---- — Q: Is it true that 85 percent of all the children killed by guns in the world are killed in the United States?
A: No. This statistic, misused by the husband of former Rep. Gabrielle Giffords, refers to a study of 23 high-income countries in 2003 that made up less than 14 percent of the world's population. A coauthor of that study says the percentage of children killed in the world who lived in the U.S. is "well, well, well under 85 percent."
FULL QUESTION: Is it true that of all the children killed by guns in the world 85 percent of them are killed in the United States?
Facebook post: More people need to be asking this question.
"How do we get to the point where 85% of children that are killed with guns are killed in the United States? That is a sobering statistic." — Capt. Mark Kelly
Former Rep. Gabrielle Giffords — who was wounded in a mass shooting in Arizona that left six others dead — and her husband, former astronaut Mark Kelly, announced the formation of a political action committee after the recent Connecticut school shooting. The PAC, Americans for Responsible Solutions, will lobby legislators to "stand up for solutions to prevent gun violence and protect responsible gun ownership," according to its website.
The couple appeared on ABC News on the second anniversary of the Arizona shooting to make an appeal for action. In the interview with Diane Sawyer, Kelly described meeting with the families of those slain at Sandy Hook Elementary.
Kelly, Jan. 8: The first couple that we spoke to, dad took out a cell phone and showed us a picture of his daughter, and I just about lost it. You know, how did we get to the point where 85 percent of children that are killed with guns are killed in the United States? That is a sobering statistic, 85 percent.
The statistic cited by Kelly was posted on Facebook, and quickly spread under the heading, "More people need to be asking this question." Several of our readers asked us if it was accurate.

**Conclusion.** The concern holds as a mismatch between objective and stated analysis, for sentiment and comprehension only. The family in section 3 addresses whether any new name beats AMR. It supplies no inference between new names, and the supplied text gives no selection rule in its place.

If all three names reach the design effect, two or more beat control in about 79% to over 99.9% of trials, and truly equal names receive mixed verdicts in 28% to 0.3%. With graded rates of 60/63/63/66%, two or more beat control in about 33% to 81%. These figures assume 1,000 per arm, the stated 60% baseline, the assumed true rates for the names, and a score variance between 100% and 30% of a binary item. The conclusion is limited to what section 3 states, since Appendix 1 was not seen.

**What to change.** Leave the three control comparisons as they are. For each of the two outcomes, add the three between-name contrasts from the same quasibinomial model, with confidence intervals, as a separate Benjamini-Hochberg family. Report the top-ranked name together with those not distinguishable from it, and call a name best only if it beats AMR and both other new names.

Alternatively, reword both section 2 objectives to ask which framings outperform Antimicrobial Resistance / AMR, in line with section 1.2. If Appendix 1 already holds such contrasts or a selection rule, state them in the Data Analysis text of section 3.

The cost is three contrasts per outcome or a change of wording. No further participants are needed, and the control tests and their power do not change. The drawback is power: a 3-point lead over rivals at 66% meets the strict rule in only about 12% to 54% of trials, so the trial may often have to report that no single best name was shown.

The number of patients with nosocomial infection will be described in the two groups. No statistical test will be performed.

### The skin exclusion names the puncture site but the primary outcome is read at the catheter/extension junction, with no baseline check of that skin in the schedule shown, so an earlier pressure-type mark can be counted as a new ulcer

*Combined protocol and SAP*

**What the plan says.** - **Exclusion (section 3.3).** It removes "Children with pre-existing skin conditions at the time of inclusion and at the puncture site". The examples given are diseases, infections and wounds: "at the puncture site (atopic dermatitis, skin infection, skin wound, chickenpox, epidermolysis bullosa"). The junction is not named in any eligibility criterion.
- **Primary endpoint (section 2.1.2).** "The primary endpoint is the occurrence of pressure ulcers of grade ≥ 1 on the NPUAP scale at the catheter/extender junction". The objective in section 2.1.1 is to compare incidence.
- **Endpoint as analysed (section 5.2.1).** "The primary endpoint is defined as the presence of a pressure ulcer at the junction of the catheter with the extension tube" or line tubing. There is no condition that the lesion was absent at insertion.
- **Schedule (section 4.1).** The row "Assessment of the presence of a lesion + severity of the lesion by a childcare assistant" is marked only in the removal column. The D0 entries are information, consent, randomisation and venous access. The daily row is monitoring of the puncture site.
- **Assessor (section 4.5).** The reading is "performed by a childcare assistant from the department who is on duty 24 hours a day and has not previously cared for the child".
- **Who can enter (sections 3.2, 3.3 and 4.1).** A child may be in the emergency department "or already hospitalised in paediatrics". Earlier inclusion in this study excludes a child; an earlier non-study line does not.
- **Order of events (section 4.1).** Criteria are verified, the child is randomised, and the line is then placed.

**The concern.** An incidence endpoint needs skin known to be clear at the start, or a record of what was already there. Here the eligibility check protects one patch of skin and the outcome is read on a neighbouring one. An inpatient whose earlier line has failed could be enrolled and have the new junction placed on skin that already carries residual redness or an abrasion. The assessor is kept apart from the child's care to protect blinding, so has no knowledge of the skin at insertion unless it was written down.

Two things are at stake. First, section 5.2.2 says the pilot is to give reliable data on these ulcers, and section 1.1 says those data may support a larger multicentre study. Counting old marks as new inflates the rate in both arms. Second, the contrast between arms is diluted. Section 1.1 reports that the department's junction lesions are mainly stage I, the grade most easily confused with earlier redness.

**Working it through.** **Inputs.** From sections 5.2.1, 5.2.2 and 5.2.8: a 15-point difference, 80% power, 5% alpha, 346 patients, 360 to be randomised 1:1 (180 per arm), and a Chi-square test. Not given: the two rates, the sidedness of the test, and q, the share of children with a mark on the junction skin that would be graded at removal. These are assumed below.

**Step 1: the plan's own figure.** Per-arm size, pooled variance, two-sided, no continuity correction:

The short answer is no, although the point Kelly made is valid. The problem is that Kelly left out an important qualifier.
The statistic comes from a study by Erin G. Richardson and David Hemenway, "Homicide, suicide, and unintentional firearm fatality: comparing the United States with other high-income countries, 2003."
The report looked at firearm deaths in 23 populous high-income countries, as reported to the World Health Organization for 2003.
Richardson and Hemenway: Total population for the United States for 2003 was 290.8 million; the combined population for the other 22 countries was 563.5 million.
There were 29,771 firearm deaths in the United States and 7,653 firearms deaths in the 22 other countries. Thus, among these 23 countries, 80 percent of all firearm deaths occurred in the United States in 2003, and 86 percent of all women killed by firearms were US women, and 87 percent of all children aged 0 to 14 killed by firearms were U.S. children.
The report makes a compelling case that the homicide rate for children in the U.S. far surpasses that of the other 22 high-income nations combined. But it is not a statistic that included the entire world. As the report notes, it is looking at 23 countries with a combined population of just over 854 million. The world population in 2003 was 6.3 billion. In other words, the study looked at countries that made up less than 14 percent of the world's population.
Included in the study were: Australia, Austria, Canada, Czech Republic, Finland, France, Germany, Hungary, Iceland, Italy, Japan, Luxembourg, Netherlands, New Zealand, Norway, Portugal, Slovakia, Spain, Sweden, United Kingdom (England and Wales), United Kingdom (Northern Ireland), United Kingdom (Scotland) and the United States.
Not included were any countries in Central or South America or Africa, where many countries have higher gun homicide rates than the U.S. According to data from the United Nations Office on Drugs and Crime, the U.S. gun homicide rate was 3.2 per every 100,000 people in 2010. Every country in Central America, for example, had a much higher homicide rate, led by Honduras, where the homicide rate was 68.4 per every 100,000 people in 2010.
So what percentage of total children gun deaths occur in the U.S.? We could find no research to answer that question.
"I have no idea what percentage of the world's (childhood gun deaths) are from the U.S.," said David Hemenway, director of the Harvard Injury Control Research Center and coauthor of the report from which the statistic originated. "But it is well, well, well under 85 percent."
"The problem is that the data from many countries is not that good," Hemenway said. "Another problem is how you count all those countries with civil wars going on. Are those gun deaths or war deaths?"
Again, the data in Hemenway's report present an alarming picture of the frequency of child gun homicides in the U.S. compared with 22 of the world's highest-income countries.
But without that qualifier, the statistic is grossly inaccurate.
By Robert Farley for FactCheck.org
Editor's note: For sources for this report, see the FactCheck.org web site.